Date of Award
Political Science, Public Administration.
CC BY-NC-ND 4.0
This thesis examines the development of federal, provincial, and municipal interdependence in the area of urban and municipal affairs. The study suggests that the extensive and established nature of the tri-lateral relationship, resulting from the substantial increase in government interdependence during the 20th century, would make federal government withdrawal from municipal and urban affairs a difficult and undesirable, though neither impractical nor unlikely, prospect. In Chapter One, the influence of federal-provincial relations is examined. The study of the bi-lateral relationship is an integral component in understanding the tri-lateral relationship, for the tri-lateral relationship is a reflection of the ebb and flow of federal-provincial relations. Chapter Two examines the impact of societal and political forces on the bi-lateral relationship. These forces, characteristics of the 20th century, have had a powerful influence on the direction and growth of the tri-lateral relationship. Included amongst several, is the impact of urbanization and industrialization, electoral politics, the search for legitimation by the provincial and federal governments, and the role of special interest groups, especially the Federation of Canadian Municipalities. In Chapters Three, Four and Five, the relationships themselves are examined. This includes an historical examination of the bases of the tri-lateral relationship, such as the constitutional sources of support for provincial and federal actions, and an analysis of the intricate financial and functional interdependencies (including federal departments, Crown corporations and federal regulatory bodies). Chapter six examines the recent constitutional proposals and evaluates their impact on the tri-lateral relationship. The Charlottetown Accord, while it was the only constitutional document proposing federal withdrawal from municipal and urban affairs, was unable to meet its objectives and would likely have had only a modest impact on the federal government's presence in municipal and urban affairs. (Abstract shortened by UMI.) Source: Masters Abstracts International, Volume: 34-06, page: 2231. Adviser: Joan Boase. Thesis (M.A.)--University of Windsor (Canada), 1996.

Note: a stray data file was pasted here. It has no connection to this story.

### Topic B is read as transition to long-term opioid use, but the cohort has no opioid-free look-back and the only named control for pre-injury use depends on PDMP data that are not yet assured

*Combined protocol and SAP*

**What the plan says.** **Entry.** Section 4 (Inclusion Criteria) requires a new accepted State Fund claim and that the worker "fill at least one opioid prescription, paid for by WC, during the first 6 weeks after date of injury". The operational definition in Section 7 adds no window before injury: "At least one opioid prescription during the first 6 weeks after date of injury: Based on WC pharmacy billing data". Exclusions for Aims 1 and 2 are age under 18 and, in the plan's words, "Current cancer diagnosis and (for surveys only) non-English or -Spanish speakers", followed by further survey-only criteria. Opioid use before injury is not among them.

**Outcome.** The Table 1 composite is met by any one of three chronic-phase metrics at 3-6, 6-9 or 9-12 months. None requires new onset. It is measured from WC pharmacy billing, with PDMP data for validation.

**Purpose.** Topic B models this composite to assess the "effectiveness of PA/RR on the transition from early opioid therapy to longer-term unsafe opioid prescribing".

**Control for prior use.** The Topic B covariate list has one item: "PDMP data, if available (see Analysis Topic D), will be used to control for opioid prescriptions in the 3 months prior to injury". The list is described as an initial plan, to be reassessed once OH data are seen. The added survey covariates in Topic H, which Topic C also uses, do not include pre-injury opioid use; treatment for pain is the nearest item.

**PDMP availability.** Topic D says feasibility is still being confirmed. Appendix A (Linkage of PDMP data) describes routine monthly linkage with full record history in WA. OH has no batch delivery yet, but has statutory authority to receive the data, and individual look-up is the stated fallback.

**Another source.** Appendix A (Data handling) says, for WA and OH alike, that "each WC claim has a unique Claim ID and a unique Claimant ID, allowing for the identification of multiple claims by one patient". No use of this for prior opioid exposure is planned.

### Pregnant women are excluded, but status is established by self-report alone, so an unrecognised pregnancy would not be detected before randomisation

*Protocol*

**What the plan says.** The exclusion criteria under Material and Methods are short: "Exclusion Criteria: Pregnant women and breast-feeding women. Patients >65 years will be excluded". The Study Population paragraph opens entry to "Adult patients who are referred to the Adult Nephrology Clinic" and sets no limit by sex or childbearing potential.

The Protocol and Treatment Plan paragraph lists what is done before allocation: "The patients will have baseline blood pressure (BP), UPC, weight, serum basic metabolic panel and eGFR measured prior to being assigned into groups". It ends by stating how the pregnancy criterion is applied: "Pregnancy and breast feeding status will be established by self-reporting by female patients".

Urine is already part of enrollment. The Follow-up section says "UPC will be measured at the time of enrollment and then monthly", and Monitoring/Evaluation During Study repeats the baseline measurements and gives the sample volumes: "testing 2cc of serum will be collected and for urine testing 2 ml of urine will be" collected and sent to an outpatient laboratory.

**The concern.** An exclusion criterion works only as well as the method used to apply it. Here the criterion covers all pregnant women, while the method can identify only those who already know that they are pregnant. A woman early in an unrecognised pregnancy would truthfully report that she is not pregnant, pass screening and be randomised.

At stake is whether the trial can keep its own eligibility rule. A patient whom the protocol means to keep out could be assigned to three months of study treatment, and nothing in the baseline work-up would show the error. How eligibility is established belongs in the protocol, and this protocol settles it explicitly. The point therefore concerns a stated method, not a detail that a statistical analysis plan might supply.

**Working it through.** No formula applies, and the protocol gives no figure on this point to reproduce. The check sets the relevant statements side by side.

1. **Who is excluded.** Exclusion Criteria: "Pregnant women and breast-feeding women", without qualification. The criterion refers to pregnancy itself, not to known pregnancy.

Cunningham, John Cameron., "A marriage of necessity: The coming together of the federal, provincial and municipal governments." (1996). Electronic Theses and Dissertations. 651.